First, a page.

Traces and comments upon the sources, history, and development of each of the rites and formularies of the book from the earliest known forms until the present day.Publishers Description
IntroductionThe first Christians had no explicitly liturgical books. Apparently they continued the ritual pattern of Judaism, but interpreted and remodeled it in accordance with the Christian gospel. Once the church moved further from its Jewish roots and sought to adapt itself to the languages, culture, and thought of the Gentile world, there developed a type of book, the church order, which contained descriptions of various liturgies, models for prayers, and directions for the conduct of rites. The most important of these orders still extant are: the Didache, an Eastern document probably dating from the second century; the Apostolic Tradition of Hippolytus, usually considered a Roman document, dating about A.D. 215; the Didascalia, a third century Syrian document; and the Apostolic Constitutions, a Syrian document of the late, fourth century which used the three earlier church orders as sources.Early in the fourth century, Christianity was officially recognized by the Roman State. The monastic movement and the theological controversies of the period led to elaboration of the liturgy, more theological definition within the rites, strict regulation of the functions of various orders of ministers, and the establishment of fixed, written texts. During the fourth and fifth centuries the church orders were supplemented or replaced by "libelli (booklets) which were eventually put together to form books for those responsible for various parts of the rites. The celebrant, for example, had a sacramentary which contained the prayers to be read by him. The reader's parts were written or indicated in a lectionary which might have been in any of three forms: (1) a table which indicated thebeginnings and endings of the readings; (2) a marked Bible; (3) a collection of pericopes or selections. In another book were the litanies and any other portions of the rites for which a deacon might be responsible. The cantor and choir had antiphonary, psalter, gradual, or hymnal as might be appropriate. Fixed portions of the rites were said from memory. A gathering of participants was necessary at the celebration of a eucharist, daily office, baptism, marriage, or burial.As liturgies developed in various parts of the empire, they acquired different characteristics. Eastern forms retained ancient practices and structures, with a highly developed ceremonial and hymnody, and texts rich in biblical and homiletic content. In theory, the rite has always been in the vernacular, with litanies and icons having a prominent place in the liturgy. The theology is centered on the resurrection (eschaton) and retains more tension between "chronos," chronological time, and "kairos," the fulfillment of time, than that of the West.Western liturgies are of two principal kinds, the Gallican and the Roman. Until late in the eighth century, the Roman rite was limited to Western North Africa, Roman missionary outposts, and the city of Rome. The Gallican was the rite of Western Europe until the Roman gradually superseded it. In contrast to the Eastern and Gallican rites, the Roman was characterized by simplicity, brevity, and a somber quality. It contained little popular hymnody or vocal participation by the congregation. At a relatively early date, the number of readings was reduced, and preaching and the prayers of the people were dropped.Gallican rites, largely suppressed between the eighth and twelfthcenturies, differ from the Roman in certain general characteristics. They were characterized by a multiplicity of texts and elaborate ceremonial; like the Eastern liturgies, Gallican liturgies were basically conservative in structure (for example, they retained the custom of three readings and the prayers of the people after these had been dropped from the Roman rite). Within a fixed framework there was a variety of elaboration drawn from both Eastern and Western sources, allowing much vocal participation by the congregation. Homiletic material was extensive, and the rites as a whole had a highly poetic quality.Some prayers and formularies in the 1979 Prayer Book have been derived from, or strongly influenced by, ancient church orders and the Eastern liturgies. Numerous prayers and formularies come from early Roman and Gallican sacramentaries. (In the text these are identified by number in the current scholarly, critical editions.) Most important among the Roman sacramentaries are the Leonine, the Gelasian, and the Gregorian.The alliance of the papacy with the Holy Roman Empire stimulated a concerted effort to suppress the Gallican rites, making the Roman rite a symbol of unity. The ninth century was a time of illiteracy and superstition; few of the laity could understand the Latin of the rites, and many of the clergy were poorly educated, unable to preach competently, unskilled in the words and actions of the Mass. Monks occupied the more prominent positions in the church and, as the parochial system expanded rapidly, bishops were no longer able to function in the role of "pater familias to the people. Presbyters often took on many of the responsibilities formerly belonging to theepiscopate. The eleventh century brought massive reorganization and revision of liturgical books; further efforts were made to suppress the Gallican rites. The Fourth Lateran council in 1215, in company with the papal court and the Franciscan Order, supported further revision and moves toward uniformity.Romanizing of the Gallican rites had begun even before the days of Charlemagne, as Roman commemorations and texts gradually replaced or supplemented Gallican forms. In the Bobbio missal, for example, is a eucharistic rite that is Gallican through the Sanctus, then Roman to the close of the rite. The Celtic Stowe missal contains a Roman canon in its Eucharist, but the canon has all the elements of a Gallican eucharistic prayer: a Gallican post-Sanctus, Gallican expansion of the institution narrative, and a normal Gallican postinstitution supplication. Even the es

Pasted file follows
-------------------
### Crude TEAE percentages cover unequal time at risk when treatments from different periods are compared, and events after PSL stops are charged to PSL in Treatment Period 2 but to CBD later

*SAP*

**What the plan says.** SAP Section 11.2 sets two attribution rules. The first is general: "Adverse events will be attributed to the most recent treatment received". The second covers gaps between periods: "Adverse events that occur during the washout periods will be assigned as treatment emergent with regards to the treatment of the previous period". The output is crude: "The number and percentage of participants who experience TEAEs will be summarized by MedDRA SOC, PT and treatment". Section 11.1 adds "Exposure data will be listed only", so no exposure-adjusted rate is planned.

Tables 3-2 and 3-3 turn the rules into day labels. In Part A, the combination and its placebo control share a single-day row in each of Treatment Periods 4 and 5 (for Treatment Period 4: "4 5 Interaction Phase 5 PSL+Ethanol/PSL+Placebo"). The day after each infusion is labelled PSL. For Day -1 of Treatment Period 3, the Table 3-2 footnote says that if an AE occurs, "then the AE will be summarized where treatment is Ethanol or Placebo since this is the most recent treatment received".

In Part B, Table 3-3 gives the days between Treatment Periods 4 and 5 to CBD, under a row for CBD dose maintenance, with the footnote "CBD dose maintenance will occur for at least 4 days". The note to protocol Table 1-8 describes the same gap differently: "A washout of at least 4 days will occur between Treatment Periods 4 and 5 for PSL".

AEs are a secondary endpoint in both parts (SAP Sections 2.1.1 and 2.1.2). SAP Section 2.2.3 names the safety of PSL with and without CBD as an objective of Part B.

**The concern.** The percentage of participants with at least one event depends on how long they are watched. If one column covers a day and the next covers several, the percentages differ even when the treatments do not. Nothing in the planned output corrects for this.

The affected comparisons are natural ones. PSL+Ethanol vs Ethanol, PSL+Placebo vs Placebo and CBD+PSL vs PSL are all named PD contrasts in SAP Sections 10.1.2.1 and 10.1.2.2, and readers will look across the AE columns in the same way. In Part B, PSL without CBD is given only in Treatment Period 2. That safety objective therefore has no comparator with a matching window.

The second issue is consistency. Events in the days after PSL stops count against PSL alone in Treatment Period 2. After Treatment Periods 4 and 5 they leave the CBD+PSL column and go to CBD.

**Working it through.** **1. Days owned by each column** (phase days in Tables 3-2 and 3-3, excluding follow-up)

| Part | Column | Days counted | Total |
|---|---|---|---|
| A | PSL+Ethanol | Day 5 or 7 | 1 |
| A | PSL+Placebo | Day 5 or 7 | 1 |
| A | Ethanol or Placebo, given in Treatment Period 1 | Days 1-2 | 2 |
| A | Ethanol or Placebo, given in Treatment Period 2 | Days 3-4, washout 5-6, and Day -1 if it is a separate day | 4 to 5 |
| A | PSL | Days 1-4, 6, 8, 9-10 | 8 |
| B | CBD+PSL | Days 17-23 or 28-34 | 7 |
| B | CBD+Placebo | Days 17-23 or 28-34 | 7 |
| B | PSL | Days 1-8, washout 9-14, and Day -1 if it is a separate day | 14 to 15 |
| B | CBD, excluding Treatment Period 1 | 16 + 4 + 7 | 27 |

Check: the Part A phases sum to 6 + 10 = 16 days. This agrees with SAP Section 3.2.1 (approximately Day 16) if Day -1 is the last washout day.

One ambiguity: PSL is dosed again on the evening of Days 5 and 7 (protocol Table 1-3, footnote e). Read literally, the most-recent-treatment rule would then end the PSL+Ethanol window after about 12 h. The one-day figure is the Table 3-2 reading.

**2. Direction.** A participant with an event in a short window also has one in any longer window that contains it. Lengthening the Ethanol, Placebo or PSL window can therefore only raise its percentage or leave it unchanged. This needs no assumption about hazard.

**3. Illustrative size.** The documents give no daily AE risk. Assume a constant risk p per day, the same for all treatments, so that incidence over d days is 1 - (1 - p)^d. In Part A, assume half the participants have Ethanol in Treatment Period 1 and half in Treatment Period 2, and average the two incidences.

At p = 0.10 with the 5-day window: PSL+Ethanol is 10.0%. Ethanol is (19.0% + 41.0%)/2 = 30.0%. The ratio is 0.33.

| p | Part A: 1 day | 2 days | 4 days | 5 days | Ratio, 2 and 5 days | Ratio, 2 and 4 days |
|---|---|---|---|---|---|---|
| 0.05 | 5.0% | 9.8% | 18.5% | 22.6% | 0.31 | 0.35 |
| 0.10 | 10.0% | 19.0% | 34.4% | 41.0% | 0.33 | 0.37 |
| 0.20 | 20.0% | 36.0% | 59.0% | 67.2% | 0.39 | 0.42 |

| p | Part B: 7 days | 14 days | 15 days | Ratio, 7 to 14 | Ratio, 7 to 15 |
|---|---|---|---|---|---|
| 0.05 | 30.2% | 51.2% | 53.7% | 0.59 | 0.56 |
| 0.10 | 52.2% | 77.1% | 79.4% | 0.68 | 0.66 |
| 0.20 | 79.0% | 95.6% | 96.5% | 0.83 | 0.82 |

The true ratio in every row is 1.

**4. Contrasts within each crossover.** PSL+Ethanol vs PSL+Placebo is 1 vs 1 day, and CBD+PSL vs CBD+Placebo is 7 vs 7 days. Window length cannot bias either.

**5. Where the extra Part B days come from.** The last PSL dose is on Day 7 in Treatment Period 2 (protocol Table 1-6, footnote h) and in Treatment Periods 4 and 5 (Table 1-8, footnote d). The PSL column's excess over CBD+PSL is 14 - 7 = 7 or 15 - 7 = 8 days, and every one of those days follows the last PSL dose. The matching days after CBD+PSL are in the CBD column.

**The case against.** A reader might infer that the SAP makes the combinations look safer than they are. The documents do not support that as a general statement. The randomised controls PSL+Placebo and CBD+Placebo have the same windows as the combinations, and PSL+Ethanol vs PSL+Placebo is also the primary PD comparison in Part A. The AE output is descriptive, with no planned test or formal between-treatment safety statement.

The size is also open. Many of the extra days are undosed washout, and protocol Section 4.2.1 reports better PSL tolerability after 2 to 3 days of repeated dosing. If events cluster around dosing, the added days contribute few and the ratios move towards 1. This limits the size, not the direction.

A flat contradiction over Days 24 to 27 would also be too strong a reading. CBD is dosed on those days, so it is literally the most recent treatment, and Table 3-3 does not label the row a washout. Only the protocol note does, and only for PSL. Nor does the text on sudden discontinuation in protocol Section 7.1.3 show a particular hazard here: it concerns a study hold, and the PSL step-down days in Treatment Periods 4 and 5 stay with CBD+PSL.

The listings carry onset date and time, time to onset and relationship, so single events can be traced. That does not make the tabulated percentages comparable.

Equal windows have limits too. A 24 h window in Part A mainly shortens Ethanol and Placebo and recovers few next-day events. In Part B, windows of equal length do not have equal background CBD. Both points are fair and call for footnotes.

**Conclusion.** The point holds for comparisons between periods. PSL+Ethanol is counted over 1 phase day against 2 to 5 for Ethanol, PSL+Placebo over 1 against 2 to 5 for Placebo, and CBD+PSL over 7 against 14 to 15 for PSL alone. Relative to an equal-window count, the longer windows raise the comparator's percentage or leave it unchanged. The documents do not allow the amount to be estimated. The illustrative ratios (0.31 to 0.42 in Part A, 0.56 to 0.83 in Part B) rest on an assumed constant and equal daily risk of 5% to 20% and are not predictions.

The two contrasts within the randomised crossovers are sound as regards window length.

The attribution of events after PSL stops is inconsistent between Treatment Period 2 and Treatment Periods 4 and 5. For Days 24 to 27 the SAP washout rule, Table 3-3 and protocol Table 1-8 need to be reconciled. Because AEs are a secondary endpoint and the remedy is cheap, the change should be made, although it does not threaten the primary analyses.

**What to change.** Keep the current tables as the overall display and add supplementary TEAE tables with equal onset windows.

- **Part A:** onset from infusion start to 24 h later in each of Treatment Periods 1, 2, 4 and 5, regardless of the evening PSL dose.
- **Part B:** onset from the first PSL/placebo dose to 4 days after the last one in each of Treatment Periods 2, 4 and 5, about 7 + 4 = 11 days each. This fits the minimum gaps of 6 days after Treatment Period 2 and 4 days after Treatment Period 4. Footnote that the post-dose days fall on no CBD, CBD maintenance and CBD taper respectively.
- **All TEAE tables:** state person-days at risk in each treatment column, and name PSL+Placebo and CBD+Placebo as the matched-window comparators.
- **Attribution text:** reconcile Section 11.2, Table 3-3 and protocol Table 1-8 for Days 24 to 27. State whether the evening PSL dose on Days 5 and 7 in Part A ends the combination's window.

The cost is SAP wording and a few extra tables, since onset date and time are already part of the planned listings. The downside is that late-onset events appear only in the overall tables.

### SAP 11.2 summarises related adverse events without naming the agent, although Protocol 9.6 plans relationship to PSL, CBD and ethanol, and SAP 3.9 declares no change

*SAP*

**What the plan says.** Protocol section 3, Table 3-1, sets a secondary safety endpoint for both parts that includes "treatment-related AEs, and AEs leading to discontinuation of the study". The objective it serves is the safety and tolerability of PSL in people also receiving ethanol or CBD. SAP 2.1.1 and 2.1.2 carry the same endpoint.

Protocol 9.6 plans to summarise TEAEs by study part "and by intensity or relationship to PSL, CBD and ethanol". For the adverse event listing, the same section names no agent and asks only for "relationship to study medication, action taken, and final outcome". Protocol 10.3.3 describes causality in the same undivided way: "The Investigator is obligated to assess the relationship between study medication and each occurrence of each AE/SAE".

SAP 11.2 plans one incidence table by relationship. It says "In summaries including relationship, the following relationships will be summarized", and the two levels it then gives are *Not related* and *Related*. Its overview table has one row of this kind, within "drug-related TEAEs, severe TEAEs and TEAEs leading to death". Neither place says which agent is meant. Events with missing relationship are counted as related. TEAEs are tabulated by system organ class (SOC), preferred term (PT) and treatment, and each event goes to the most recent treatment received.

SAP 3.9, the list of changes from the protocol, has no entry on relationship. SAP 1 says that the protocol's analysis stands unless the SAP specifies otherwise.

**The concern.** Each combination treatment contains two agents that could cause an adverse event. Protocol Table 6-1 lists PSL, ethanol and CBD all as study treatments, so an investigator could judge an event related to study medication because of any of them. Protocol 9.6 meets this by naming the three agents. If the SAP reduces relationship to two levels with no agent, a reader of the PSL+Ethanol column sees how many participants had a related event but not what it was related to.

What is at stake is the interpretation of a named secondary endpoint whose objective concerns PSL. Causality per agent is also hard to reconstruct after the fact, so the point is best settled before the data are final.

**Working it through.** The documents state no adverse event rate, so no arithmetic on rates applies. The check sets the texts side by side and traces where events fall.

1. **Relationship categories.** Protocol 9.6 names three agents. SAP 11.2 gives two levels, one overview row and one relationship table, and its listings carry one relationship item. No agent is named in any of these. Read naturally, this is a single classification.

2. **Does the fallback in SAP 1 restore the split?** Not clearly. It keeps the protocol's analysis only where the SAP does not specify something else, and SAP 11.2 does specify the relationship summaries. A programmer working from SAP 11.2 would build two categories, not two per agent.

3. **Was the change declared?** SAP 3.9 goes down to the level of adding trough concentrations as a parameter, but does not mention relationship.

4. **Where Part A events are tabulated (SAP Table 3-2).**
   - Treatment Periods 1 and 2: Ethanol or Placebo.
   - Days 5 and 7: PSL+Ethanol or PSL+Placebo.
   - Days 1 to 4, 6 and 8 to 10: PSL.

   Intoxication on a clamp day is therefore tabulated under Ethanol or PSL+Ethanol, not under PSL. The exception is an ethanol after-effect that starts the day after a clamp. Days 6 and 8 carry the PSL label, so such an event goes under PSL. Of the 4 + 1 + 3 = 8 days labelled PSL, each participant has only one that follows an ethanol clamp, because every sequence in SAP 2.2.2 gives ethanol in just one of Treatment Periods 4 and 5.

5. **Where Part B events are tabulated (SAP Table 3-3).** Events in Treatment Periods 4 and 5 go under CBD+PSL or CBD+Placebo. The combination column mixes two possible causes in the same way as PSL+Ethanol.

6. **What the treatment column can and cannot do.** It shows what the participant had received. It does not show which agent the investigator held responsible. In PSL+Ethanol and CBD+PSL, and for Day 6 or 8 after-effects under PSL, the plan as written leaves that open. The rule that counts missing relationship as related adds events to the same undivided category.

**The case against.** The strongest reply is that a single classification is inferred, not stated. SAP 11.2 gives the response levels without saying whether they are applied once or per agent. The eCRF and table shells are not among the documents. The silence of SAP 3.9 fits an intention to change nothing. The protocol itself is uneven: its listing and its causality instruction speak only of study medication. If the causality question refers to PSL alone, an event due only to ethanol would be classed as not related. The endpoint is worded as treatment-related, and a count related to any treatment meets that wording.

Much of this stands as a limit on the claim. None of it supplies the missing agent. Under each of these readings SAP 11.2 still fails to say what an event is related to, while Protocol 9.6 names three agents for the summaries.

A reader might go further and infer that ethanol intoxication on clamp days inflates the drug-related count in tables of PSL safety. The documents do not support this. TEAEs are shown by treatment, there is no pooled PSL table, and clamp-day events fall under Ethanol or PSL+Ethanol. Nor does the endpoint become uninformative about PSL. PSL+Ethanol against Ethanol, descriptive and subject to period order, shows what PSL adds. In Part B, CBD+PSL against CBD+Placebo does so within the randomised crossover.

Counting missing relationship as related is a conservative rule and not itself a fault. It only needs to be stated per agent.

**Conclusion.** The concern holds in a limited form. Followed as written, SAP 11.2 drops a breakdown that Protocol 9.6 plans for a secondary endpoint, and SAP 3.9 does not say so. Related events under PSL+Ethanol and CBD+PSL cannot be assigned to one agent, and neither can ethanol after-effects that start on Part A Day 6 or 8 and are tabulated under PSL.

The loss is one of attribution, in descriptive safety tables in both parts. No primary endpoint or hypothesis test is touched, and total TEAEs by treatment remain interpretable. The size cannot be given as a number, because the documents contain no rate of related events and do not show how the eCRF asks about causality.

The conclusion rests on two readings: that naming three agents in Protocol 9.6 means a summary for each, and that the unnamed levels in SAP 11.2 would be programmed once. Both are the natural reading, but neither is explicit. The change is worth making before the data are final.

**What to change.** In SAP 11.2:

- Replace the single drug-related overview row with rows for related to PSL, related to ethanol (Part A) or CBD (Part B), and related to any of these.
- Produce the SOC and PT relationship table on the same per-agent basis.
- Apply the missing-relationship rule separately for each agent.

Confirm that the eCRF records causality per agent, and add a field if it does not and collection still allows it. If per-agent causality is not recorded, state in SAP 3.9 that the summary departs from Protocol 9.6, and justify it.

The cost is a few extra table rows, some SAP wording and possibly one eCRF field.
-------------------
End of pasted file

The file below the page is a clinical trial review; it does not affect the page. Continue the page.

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|Everything you want to know about Episcopalian Worship Sep 8, 2005|